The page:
Employers are still hiring for their IT departments despite an economic recession caused by the coronavirus pandemic, according to recruitment agency Hays.
A recent survey conducted by Hays found while 19 per cent of businesses currently have a hiring freeze in place, 35 per cent of employers are currently hiring, with a renewed focus on data and digital skills.
“Many industries remain active and we’re seeing an uptick in hiring in certain areas,” said managing director of Hays Australia and New Zealand, Nick Deligiannis.
“The IT, life sciences, marketing, accountancy, HR and banking fields in particular are seeing jobs being added in key areas.”
Hays found employers were prioritising software developers, cloud engineers, and data analysts in their current hiring cycles.
Looking forward, the recruiter expects an increase in businesses hiring helpdesk, support and cybersecurity professionals – an unsurprising revelation given the sudden demand for online services caused by lockdown.
Hays also noted that there is a growing need for digital skills in industries outside IT.
It predicts a rise in recruiting for data analysts in finance and banking along with a greater need for IT professionals in the life sciences in the next 12 months.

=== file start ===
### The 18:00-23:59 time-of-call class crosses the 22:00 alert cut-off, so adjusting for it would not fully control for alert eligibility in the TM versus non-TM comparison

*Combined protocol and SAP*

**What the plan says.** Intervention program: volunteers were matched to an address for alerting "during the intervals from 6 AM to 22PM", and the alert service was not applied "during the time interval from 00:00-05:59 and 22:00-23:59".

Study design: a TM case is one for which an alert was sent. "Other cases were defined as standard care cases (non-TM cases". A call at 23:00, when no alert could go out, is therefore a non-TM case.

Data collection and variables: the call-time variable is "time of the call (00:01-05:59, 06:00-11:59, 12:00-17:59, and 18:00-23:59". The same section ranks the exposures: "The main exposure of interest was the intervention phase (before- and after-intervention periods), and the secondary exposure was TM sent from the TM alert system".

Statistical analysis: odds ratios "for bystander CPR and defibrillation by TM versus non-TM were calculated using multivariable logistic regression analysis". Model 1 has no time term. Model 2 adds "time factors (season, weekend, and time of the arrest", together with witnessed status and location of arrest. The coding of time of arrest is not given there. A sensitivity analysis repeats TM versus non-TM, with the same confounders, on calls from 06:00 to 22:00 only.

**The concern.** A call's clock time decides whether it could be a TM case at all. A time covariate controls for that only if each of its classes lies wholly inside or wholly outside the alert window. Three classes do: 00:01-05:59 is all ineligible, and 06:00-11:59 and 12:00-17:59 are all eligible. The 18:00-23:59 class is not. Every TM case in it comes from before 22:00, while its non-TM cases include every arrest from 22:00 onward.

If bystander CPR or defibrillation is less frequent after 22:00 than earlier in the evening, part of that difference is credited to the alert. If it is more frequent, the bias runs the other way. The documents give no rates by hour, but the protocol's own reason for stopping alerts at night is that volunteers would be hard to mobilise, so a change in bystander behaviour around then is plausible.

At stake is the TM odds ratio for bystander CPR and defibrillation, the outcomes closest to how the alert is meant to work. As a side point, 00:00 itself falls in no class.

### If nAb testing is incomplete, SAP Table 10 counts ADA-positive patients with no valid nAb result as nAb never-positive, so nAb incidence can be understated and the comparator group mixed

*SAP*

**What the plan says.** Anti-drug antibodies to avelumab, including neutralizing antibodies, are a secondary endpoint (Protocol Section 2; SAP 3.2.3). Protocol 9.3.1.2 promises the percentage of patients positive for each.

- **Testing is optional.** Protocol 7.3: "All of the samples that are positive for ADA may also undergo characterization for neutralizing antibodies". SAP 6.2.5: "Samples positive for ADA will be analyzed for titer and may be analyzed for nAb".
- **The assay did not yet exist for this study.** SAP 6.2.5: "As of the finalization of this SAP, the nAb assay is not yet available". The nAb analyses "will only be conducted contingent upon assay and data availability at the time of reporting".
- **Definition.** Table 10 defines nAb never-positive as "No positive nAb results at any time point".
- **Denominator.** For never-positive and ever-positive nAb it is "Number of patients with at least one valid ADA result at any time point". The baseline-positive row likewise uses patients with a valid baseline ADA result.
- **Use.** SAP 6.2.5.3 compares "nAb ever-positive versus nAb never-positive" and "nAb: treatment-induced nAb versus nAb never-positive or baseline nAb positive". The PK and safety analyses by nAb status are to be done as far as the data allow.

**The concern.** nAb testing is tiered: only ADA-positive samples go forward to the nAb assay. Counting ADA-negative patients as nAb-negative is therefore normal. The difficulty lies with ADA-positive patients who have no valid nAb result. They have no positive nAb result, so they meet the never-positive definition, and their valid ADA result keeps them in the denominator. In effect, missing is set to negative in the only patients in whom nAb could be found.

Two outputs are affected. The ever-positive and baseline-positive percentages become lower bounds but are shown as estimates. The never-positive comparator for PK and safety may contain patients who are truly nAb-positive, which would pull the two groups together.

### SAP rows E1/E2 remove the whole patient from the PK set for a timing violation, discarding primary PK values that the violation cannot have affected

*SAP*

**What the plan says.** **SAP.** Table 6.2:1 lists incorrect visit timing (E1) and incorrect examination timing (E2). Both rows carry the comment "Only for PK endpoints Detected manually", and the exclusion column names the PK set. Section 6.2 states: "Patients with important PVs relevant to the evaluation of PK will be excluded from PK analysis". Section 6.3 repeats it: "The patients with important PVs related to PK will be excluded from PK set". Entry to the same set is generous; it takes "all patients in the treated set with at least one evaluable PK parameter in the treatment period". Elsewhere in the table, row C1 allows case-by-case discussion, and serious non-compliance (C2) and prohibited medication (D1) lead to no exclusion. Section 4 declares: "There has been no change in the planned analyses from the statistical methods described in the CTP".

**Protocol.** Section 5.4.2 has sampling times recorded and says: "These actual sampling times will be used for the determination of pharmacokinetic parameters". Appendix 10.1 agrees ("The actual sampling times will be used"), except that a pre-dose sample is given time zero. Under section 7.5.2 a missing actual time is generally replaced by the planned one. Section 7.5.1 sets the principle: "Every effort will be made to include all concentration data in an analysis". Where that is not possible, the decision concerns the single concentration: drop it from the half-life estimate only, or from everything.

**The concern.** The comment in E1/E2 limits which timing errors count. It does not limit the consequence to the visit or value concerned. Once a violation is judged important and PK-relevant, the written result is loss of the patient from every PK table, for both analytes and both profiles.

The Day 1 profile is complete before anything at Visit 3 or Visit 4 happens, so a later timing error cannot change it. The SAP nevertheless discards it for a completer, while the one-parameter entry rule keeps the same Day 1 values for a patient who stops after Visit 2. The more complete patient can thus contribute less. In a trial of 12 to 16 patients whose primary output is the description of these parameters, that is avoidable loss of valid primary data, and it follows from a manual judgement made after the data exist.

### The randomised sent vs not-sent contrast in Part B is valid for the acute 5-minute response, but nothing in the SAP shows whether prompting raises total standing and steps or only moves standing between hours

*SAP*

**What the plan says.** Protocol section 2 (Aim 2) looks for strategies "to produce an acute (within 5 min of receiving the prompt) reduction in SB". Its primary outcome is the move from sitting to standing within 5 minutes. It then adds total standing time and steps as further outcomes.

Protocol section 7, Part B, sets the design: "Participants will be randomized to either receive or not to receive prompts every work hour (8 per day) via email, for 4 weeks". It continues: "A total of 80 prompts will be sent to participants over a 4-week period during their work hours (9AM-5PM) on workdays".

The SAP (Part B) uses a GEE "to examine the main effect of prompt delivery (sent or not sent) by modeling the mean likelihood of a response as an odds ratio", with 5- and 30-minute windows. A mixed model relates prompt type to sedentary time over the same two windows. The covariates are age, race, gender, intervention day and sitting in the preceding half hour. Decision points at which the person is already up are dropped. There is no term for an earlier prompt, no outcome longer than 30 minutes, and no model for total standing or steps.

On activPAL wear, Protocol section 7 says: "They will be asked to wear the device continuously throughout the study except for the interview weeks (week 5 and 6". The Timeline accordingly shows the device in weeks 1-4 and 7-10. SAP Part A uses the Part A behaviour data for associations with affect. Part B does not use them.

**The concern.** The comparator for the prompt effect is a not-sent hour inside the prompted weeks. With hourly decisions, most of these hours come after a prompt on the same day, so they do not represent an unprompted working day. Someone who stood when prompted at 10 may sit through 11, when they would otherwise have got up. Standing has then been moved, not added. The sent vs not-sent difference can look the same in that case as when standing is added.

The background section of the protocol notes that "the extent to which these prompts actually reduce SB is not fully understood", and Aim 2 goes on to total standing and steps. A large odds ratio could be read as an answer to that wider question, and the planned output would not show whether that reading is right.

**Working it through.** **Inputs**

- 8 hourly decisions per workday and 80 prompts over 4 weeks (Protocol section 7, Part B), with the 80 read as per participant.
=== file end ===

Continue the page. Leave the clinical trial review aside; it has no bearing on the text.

Deligiannis’ advice for workers is to make sure their relevant skills and experience are always brought forward.
“If you need to, take some time to upskill,” he said.
“There are a number of ways you can upskill that won’t break the bank, such as following industry leaders on social media, attending webinars, listening to relevant online content like TED Talks and podcasts, joining an industry or professional association and asking for stretch opportunities in your current role.”
And don’t forget your soft skills. Hays found employers have been looking out candidates who have are good at communication, adaptability, and team work during the pandemic.
Across the board, Australian software developers and IT professionals have recently reported feeling confident with their job prospects and careers amid economic troubles that have seen the official unemployment rate rise above seven per cent – a figure that some think is actually much higher.
The rosy outlook for IT workers comes despite low month-on-month growth for IT job advertisements as reported by job ad website, Seek.